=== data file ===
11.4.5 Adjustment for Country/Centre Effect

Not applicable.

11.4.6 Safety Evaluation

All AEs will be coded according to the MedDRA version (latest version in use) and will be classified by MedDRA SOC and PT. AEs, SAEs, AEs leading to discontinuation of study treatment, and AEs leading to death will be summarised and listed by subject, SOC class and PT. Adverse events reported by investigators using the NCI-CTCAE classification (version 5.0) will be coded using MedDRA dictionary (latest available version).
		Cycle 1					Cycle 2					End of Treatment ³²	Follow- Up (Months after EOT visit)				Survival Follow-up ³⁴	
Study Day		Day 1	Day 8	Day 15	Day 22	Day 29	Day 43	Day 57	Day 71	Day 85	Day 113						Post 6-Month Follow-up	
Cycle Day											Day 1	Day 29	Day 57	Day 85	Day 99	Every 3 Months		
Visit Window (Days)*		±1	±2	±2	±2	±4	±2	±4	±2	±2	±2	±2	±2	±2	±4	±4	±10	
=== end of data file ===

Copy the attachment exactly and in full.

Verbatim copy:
11.4.5 Adjustment for Country/Centre Effect

Not applicable.

11.4.6 Safety Evaluation

All AEs will be coded according to the MedDRA version (latest version in use) and will be classified by MedDRA SOC and PT. AEs, SAEs, AEs leading to discontinuation of study treatment, and AEs leading to death will be summarised and listed by subject, SOC class and PT. Adverse events reported by investigators using the NCI-CTCAE classification (version 5.0) will be coded using MedDRA dictionary (latest available version).
		Cycle 1					Cycle 2					End of Treatment ³²	Follow- Up (Months after EOT visit)				Survival Follow-up ³⁴	
Study Day		Day 1	Day 8	Day 15	Day 22	Day 29	Day 43	Day 57	Day 71	Day 85	Day 113						Post 6-Month Follow-up	
Cycle Day											Day 1	Day 29	Day 57	Day 85	Day 99	Every 3 Months		
Visit Window (Days)*		±1	±2	±2	±2	±4	±2	±4	±2	±2	±2	±2	±2	±2	±4	±4	±10	